Paul McCartney and David Gilmour sing The Beatles ‘I Saw Her Standing There’ live at the Cavern Club
We’re digging into the Far Out Magazine archives to look back at two of our favourite artists meeting on the stage for a raucous performance. The clip below shows contemporaries Paul McCartney, Pink Floyd’s David Gilmour and Deep Purple’s Ian Paice singing The Beatles classic ‘I Saw Her Standing There’.
It wasn’t the first time Gilmour had worked with McCartney but there’s something joyous about seeing Gilmour’s prog-rock shackles hit the floor as he begins to shake his hips and let the rock and roll take over.
The Pink Floyd guitarist has been helping out his mate Paul McCartney for some time now. The guitarist was always happy to drop in and add a flourish here and there. Gilmour produced solos for songs on Macca’s albums Give My Regards to Broad Street from 1984 and 1989 effort Flowers in the Dirt.
He did so again when Macca was recording Run Devil Run, an album filled with covers of rock ‘n’ roll standards from the fifties with the odd original number thrown in for good measure. In promotion of the record, the band (including Mick Green and Deep Purple’s drummer Ian Paice) took their show back to Liverpool to bring Macca back to his roots.
What better place for it to take place than Liverpool’s Cavern Club—except, of course, the original Cavern Club. This performance comes from the new venue built just yards from the original, which was demolished in 1973. It’s a candid performance which not only allows us to see Macca reconnecting with the music he had written 30 years before but also Gilmour’s instant rock ‘n’ roll hip-shaking.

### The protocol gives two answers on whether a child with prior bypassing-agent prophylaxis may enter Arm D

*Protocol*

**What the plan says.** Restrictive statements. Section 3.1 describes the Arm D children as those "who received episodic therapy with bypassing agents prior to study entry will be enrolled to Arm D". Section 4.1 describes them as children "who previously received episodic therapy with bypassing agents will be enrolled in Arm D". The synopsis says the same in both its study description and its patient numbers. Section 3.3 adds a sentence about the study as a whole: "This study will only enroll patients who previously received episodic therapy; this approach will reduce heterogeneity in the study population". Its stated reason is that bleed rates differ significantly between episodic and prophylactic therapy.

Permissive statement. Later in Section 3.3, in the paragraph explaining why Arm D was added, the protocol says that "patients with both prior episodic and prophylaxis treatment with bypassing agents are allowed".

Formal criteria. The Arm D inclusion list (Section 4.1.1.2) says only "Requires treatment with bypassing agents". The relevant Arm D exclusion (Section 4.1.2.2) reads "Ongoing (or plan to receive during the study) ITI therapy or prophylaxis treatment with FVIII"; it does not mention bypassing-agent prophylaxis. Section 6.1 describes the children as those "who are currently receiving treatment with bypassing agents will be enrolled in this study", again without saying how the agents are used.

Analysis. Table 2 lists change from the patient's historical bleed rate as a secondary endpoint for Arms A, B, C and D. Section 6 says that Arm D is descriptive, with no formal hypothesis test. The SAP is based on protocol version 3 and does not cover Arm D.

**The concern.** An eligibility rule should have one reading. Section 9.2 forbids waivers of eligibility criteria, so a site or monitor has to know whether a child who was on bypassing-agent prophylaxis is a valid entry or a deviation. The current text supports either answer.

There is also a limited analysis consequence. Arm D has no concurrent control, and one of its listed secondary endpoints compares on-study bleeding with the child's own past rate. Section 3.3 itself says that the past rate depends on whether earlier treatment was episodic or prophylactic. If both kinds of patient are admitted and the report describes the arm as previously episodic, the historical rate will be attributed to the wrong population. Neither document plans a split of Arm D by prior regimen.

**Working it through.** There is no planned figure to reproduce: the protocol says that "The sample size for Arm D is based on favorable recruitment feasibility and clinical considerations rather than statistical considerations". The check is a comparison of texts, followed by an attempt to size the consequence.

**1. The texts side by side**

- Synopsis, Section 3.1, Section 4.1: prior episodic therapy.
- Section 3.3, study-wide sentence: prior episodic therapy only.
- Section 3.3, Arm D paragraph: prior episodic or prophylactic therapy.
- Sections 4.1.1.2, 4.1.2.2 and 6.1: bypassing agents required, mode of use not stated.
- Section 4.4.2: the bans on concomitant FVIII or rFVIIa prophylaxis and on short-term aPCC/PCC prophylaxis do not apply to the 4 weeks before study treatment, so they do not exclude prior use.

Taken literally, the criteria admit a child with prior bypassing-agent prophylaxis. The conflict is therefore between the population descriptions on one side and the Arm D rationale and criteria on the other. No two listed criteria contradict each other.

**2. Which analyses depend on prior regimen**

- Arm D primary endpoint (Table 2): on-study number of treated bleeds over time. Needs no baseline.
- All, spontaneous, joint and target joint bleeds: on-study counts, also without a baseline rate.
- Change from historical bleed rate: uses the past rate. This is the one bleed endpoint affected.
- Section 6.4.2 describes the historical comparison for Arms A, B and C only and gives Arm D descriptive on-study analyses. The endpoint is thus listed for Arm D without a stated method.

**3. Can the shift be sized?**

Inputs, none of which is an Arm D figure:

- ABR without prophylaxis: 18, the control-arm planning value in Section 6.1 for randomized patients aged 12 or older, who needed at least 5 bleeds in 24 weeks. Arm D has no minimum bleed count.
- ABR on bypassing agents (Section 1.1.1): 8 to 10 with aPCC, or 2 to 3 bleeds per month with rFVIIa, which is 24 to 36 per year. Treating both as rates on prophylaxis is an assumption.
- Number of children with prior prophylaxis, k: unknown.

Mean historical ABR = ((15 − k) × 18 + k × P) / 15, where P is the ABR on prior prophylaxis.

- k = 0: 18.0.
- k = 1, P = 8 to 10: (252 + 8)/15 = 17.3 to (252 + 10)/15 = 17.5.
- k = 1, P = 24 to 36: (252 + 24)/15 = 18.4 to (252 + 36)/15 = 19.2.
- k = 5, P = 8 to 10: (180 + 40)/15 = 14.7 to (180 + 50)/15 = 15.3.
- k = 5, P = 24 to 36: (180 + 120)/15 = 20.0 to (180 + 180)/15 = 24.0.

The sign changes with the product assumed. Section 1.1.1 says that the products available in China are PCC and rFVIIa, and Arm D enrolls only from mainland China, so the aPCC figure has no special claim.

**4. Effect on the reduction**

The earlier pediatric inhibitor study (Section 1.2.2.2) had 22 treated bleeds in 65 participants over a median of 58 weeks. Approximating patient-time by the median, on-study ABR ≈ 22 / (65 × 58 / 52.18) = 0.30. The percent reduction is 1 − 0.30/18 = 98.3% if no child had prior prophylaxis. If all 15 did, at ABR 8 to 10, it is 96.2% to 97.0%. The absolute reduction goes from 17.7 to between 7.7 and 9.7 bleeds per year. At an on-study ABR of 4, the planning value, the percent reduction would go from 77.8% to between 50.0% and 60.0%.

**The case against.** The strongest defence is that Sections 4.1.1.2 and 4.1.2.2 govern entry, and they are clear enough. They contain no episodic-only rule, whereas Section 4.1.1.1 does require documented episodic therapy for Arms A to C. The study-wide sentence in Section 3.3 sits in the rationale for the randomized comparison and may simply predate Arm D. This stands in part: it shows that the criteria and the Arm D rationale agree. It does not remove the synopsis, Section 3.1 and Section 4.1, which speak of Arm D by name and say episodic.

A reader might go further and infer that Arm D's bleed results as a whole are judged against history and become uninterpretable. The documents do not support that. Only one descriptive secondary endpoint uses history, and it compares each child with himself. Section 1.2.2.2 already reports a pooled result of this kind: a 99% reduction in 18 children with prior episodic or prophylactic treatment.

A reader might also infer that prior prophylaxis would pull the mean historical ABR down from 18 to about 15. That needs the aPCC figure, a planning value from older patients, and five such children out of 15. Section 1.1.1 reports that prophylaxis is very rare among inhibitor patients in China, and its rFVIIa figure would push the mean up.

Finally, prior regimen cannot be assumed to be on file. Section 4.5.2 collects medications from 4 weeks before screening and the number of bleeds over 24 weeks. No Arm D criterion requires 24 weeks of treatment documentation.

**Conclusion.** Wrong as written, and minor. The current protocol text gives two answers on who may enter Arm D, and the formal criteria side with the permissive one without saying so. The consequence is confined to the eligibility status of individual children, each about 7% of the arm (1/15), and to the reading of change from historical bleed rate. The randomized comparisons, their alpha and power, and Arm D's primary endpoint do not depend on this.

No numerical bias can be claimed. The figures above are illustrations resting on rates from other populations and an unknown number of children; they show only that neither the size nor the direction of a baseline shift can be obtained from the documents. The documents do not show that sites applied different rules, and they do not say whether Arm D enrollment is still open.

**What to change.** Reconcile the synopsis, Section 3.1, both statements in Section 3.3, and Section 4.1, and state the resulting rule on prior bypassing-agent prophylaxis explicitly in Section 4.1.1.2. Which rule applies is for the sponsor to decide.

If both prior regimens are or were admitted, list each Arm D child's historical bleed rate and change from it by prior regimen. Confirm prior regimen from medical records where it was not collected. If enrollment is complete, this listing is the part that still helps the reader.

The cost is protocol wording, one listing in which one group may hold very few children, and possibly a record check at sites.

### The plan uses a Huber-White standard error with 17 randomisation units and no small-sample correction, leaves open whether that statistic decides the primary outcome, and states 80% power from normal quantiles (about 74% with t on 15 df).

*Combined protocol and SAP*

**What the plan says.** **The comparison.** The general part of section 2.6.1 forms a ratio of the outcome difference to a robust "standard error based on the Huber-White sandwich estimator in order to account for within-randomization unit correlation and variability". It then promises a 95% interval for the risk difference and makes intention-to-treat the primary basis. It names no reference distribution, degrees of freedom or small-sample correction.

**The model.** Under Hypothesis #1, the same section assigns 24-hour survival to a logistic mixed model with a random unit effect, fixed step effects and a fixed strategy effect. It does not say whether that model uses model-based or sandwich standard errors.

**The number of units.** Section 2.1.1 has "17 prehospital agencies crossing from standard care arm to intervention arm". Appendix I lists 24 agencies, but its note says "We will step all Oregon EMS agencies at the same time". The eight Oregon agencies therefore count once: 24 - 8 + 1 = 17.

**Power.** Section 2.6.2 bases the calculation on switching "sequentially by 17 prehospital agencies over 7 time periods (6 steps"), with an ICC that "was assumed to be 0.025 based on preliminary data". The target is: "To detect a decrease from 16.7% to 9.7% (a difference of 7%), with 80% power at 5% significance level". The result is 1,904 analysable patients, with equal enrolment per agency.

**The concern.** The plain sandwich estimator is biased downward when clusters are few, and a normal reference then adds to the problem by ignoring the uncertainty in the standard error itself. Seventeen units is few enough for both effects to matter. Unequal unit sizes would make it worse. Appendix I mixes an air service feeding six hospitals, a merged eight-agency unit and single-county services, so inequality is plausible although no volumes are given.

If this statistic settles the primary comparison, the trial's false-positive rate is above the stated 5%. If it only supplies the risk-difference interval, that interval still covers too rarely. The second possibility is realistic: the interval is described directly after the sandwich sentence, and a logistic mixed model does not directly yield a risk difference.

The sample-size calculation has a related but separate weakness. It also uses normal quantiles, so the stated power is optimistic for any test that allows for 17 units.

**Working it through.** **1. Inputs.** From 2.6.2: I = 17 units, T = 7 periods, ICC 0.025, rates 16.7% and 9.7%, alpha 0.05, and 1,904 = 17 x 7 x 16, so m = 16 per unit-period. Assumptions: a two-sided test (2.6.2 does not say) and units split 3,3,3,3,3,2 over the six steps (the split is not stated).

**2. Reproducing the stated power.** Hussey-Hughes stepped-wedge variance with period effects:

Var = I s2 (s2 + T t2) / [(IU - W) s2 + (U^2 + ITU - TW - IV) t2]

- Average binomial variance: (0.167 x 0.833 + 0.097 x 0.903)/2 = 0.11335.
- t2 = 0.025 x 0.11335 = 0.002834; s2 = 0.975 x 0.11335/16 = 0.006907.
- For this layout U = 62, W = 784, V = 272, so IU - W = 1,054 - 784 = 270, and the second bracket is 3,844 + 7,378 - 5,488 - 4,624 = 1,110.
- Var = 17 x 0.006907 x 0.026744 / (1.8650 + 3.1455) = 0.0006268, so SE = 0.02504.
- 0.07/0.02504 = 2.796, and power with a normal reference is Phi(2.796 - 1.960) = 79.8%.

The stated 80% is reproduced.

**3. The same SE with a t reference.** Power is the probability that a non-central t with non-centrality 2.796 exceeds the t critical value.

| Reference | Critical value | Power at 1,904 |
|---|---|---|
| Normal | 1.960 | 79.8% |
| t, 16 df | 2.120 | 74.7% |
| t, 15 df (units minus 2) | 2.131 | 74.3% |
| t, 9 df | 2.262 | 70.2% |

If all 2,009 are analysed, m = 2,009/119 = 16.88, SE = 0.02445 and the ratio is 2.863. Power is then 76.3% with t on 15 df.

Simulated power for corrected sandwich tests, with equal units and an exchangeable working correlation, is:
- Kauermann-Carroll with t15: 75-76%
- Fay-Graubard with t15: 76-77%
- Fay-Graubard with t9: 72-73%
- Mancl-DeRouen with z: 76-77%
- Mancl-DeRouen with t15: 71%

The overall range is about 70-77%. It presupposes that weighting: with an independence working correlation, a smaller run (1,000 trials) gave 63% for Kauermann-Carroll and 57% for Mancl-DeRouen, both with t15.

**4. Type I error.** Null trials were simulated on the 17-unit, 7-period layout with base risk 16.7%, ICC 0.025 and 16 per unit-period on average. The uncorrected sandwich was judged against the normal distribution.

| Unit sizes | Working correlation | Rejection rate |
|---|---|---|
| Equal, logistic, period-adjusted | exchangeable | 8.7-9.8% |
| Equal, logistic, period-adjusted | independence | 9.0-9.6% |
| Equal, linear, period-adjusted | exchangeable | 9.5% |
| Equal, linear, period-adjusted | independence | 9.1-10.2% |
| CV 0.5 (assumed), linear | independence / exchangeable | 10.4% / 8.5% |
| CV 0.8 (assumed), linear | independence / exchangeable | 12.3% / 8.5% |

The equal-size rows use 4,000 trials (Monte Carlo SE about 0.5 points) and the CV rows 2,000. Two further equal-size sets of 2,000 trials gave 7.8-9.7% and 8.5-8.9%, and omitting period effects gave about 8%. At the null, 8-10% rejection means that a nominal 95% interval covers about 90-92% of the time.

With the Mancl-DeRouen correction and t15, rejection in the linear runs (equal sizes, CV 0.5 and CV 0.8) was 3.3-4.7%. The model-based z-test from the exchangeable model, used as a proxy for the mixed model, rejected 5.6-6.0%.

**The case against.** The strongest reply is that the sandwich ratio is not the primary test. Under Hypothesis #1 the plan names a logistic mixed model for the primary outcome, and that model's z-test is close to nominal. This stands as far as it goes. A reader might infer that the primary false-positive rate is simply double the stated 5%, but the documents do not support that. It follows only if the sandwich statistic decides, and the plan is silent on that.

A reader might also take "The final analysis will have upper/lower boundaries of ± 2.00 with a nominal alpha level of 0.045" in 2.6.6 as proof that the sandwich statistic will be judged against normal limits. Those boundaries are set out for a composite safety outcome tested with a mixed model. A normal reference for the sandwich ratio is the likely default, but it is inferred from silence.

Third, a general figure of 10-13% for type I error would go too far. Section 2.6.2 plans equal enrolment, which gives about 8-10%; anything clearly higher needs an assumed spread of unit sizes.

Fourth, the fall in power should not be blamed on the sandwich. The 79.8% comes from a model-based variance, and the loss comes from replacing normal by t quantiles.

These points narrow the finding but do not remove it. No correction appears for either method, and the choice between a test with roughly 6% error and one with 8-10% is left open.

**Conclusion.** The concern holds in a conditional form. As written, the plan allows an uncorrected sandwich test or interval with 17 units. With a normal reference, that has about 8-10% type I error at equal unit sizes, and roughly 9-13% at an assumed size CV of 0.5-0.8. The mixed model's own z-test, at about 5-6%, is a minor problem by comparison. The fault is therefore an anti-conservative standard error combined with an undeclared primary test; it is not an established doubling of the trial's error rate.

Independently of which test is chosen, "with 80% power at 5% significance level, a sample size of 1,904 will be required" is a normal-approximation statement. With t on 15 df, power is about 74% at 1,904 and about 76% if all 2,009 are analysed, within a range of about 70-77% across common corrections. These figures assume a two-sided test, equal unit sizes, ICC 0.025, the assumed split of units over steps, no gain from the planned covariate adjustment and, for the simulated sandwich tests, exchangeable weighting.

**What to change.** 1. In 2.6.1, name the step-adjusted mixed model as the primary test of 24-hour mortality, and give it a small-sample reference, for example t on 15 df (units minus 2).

The first song on The Beatles first album, ‘I Saw Her Standing There’, remains one of the band’s most iconic tunes, typifying their Beatlemania period. In 1988, Macca remembered writing the song: “I wrote it with John. We sagged off school and wrote it on guitars. I remember I had the lyrics, ‘Just seventeen/Never been a beauty queen,’ which John… it was one of the first times he ever went, ‘What? Must change that!’ And it became, ‘you know what I mean.'”
McCartney brings the same enthusiasm to the song as he did back in the early sixties when he was performing it for the very first times. The clip below shows only the one track but the entire performance was released on DVD as Live at the Cavern Club 1999. It makes for one of the most enjoyable covers of the track we’ve ever seen and captures to friends having a good time in a crystalline image.